It is so wonderful that my family allows me to use their personal stories for the purpose of helping others. When diagnosed with breast cancer, my wonderful mother had access to this amazing service. Depending on what you are diagnosed with, the best doctor’s program will tell you who the best doctors in the world are for your specific diagnosis. They will then have the actual tissue biopsies sent to be examined, assess the diagnosis and also the treatment. In my mom’s case she was very lucky as one of the doctors on the best doctor list was right here in Edmonton at our very own Cross Cancer Institute. However, it still relieved stress to have a second opinion. Getting diagnosed with a life-threatening cancer is scary to say the least. Knowing you have the correct diagnosis, treatment plan, and having it checked out by other world-renowned physicians for a second opinion is extremely reassuring. In some cases a different diagnosis or treatment plan is recommended.

Founded in 1989 by Harvard Medical School physicians, Best Doctors serves more than 40 million members in countries across the world. For more than 28 years they have been identifying and solving the most complex, critical and costly problems in health care by combining data analytics and top clinical talent with their highly personal methodology across a global network. Today, their independently certified network has more than 50,000 medical experts in over 450 specialties and subspecialties. Through this network you can access a range of services, support and expert medical specialists who can help you or a loved one get an accurate diagnosis and better understand medical conditions and treatment options. During the life of the policy, you can use these services at any time for any medical condition, not just for conditions included as part of your policy. You can also use these services for your spouse and children even if they do not have their own policy.

What my family found invaluable was the counselling and support services from Shepell. How do you tell your child you have cancer? That life is going to look different for the next year as you go to get treatments. What will it look like and how will it impact your family? How do you share this with them? Shepell offers professional counselling services, family support services, legal and financial consultation, registered dietitians, wellness website, online smoking cessation services, and an online stress management tool. This is all a part of the coverage you have. Counselling alone can cost up to $200/hour making this an extremely valuable benefit. It is all included with your policy.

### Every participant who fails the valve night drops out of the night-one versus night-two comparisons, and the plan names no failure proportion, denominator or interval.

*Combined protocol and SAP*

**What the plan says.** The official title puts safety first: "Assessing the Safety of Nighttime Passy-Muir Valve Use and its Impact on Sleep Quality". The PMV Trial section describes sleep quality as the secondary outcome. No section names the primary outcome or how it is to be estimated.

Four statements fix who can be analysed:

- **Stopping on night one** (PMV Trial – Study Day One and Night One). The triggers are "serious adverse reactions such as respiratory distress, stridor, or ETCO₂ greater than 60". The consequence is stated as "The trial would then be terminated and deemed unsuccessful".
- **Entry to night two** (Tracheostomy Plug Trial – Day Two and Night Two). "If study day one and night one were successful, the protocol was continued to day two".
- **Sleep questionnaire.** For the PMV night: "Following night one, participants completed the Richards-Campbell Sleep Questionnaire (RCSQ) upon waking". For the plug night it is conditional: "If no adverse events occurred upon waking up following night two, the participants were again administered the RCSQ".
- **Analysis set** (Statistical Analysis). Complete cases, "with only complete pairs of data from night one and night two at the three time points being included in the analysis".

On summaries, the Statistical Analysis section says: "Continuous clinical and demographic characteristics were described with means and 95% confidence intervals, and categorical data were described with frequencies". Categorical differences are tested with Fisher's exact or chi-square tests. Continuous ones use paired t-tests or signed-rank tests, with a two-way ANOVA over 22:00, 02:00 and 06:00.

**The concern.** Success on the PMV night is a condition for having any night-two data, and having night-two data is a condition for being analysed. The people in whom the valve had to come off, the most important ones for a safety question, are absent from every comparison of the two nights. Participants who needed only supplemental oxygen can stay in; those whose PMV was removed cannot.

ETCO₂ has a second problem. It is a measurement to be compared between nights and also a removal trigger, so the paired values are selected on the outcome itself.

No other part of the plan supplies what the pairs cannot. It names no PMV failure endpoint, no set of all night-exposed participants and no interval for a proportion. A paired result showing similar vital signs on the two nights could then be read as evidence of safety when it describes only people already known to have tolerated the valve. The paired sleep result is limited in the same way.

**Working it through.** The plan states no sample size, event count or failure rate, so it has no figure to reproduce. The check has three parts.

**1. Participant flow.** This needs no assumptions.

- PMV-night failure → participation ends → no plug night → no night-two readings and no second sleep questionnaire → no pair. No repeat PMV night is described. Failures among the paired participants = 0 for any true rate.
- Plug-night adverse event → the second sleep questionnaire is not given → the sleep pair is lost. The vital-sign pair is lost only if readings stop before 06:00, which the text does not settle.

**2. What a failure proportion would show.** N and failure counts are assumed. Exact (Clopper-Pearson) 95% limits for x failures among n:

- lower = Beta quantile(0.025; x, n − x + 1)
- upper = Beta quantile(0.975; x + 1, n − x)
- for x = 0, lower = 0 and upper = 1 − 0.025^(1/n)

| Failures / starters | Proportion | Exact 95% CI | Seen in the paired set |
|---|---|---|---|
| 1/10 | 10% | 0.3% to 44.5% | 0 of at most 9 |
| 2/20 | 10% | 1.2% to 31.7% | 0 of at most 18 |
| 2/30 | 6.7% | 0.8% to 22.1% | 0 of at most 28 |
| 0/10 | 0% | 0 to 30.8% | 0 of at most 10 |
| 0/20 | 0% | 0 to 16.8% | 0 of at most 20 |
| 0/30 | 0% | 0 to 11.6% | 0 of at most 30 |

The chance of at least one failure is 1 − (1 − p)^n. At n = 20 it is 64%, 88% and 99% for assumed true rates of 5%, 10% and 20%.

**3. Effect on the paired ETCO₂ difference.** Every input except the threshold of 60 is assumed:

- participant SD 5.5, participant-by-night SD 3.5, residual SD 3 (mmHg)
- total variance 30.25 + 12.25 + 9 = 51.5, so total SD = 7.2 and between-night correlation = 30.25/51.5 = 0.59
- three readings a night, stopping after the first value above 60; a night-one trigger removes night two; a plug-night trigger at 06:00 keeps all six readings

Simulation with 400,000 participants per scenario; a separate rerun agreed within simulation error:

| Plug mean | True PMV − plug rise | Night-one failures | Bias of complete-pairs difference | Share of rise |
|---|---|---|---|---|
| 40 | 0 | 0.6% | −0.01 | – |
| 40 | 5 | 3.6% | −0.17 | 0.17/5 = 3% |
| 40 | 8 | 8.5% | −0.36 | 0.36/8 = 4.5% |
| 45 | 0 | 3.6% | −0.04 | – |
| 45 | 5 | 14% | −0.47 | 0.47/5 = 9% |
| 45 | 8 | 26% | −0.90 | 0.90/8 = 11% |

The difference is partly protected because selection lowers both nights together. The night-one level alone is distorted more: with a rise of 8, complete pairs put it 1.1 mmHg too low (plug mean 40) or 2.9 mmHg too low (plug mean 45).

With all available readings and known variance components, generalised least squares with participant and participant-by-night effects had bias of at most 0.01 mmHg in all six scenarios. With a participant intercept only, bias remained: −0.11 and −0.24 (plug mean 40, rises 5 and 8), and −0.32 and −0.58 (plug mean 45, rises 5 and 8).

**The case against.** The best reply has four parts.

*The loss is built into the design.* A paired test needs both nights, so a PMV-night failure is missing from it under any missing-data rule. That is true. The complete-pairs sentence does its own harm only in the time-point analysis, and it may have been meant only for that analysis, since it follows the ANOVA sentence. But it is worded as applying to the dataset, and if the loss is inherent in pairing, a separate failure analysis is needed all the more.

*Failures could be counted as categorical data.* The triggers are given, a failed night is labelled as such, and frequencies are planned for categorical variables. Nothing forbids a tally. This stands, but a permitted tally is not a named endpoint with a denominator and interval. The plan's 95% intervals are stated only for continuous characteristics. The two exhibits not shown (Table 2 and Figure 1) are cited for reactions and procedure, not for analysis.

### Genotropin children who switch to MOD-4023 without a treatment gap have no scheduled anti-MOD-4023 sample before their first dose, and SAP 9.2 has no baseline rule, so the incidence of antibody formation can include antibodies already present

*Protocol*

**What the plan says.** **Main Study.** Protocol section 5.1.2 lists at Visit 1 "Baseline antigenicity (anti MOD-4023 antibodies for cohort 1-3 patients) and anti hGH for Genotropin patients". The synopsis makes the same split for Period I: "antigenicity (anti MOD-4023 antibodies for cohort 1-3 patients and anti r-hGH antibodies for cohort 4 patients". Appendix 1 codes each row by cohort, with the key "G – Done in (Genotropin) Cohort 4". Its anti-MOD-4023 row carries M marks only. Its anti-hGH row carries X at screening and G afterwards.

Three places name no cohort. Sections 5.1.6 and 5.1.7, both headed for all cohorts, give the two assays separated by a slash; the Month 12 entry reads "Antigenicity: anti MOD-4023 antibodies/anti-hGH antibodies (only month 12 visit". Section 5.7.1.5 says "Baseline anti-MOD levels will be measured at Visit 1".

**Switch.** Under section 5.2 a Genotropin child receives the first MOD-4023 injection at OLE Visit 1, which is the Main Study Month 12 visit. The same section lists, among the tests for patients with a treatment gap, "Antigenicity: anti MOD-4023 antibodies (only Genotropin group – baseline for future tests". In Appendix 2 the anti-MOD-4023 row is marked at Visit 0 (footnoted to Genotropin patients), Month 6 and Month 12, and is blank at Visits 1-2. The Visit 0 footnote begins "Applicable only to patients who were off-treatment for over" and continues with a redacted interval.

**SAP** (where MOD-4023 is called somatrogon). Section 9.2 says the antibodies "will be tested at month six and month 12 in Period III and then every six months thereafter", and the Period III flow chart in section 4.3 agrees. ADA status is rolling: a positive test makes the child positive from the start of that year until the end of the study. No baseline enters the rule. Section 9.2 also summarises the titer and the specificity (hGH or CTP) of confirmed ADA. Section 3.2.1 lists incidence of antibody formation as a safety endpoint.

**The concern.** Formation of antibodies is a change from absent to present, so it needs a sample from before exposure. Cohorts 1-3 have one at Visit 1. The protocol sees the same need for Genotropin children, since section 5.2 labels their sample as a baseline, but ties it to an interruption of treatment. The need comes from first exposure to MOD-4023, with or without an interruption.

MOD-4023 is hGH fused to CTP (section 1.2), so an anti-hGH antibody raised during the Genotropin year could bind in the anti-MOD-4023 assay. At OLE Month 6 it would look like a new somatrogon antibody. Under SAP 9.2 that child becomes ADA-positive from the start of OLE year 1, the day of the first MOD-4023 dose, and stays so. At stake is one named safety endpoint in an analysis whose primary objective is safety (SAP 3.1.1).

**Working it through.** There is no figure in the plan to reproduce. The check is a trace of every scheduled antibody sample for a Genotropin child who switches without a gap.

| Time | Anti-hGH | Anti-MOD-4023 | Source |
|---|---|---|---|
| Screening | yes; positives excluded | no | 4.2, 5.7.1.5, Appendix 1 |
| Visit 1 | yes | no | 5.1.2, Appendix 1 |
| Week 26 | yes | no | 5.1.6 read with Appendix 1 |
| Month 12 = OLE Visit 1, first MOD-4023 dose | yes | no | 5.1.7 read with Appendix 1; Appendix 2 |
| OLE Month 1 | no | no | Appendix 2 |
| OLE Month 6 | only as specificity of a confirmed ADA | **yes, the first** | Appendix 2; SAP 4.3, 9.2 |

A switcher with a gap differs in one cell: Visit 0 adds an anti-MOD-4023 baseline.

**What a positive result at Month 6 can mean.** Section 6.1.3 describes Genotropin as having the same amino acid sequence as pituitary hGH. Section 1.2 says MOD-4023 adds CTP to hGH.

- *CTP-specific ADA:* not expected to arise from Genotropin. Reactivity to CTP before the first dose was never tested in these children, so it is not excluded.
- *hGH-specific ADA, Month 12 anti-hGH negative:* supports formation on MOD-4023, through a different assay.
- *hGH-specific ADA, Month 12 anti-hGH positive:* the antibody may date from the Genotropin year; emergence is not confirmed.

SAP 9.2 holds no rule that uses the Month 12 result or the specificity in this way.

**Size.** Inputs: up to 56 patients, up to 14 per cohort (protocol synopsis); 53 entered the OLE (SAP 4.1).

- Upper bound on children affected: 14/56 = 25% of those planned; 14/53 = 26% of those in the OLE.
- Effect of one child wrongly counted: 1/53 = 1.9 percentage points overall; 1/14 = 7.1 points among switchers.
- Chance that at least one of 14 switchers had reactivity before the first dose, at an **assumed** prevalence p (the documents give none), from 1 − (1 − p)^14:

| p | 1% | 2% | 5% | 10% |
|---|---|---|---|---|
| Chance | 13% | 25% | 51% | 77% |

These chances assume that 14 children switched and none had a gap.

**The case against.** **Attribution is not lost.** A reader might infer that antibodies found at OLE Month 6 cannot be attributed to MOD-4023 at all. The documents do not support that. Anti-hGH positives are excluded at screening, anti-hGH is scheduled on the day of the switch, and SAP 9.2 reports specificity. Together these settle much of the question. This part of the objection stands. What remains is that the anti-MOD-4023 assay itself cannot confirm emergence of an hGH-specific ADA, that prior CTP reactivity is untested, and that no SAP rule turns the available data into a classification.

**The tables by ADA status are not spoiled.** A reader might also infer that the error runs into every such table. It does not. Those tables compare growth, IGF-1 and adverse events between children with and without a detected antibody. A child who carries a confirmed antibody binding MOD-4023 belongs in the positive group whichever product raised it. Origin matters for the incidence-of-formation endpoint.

madison helping mommy I personally spoke to a counsellor from Shepell when my sister was diagnosed. I have two children I had to explain things to as my sister stayed with us to get treatment in Edmonton. My sister and her husband had to explain to their (at the time) two-year-old that mommy had to go to Edmonton often and sometimes stay there for a while. Sometimes she would come and sometimes she would stay with daddy. It was the counselling at Shepell that told them to be honest with their daughter and share with how that mommy is sick. I think for most parents we want to protect our children; this could include not telling them what is going on. The counsellor said truth builds trust and it is OK to tell your children. This led to an increased level of closeness as a result. One of my favourite pictures of that time is of my niece, Madison, dressed up in one of her best princess dresses taking mommy for her melanoma medicine at the Cross Cancer Institute. The nurses even let her help, wear gloves, put on Band-Aids, including giving “needles” (Madison used her own doctor kit for this of course). Madison was able to be a part of what happened with mommy. She wasn’t scared. Rather she embraced this new reality, as did we all and it brought us all closer together. The support from the counselling was amazing. It made the difference in how the journey was approached.

As with all insurances, critical illness insurance can be corporately owned or individually owned. Yet, critical illness is rarely offered in a group benefit plan, and if it is, the average payout is only $10,000. Owning a critical illness policy individually gives you more options and stays with you whether your job or broader health benefit plan changes. It is not possible to add on a return of premium when critical illness insurance is part of a group benefit plan. You are only covered while you are employed and once your employment ends you will get nothing back. It is only when you own your own plan that you have the option of getting back all the money you put into your insurance product. As individual plans will vary, I will help you put in place the most comprehensive plan available to you.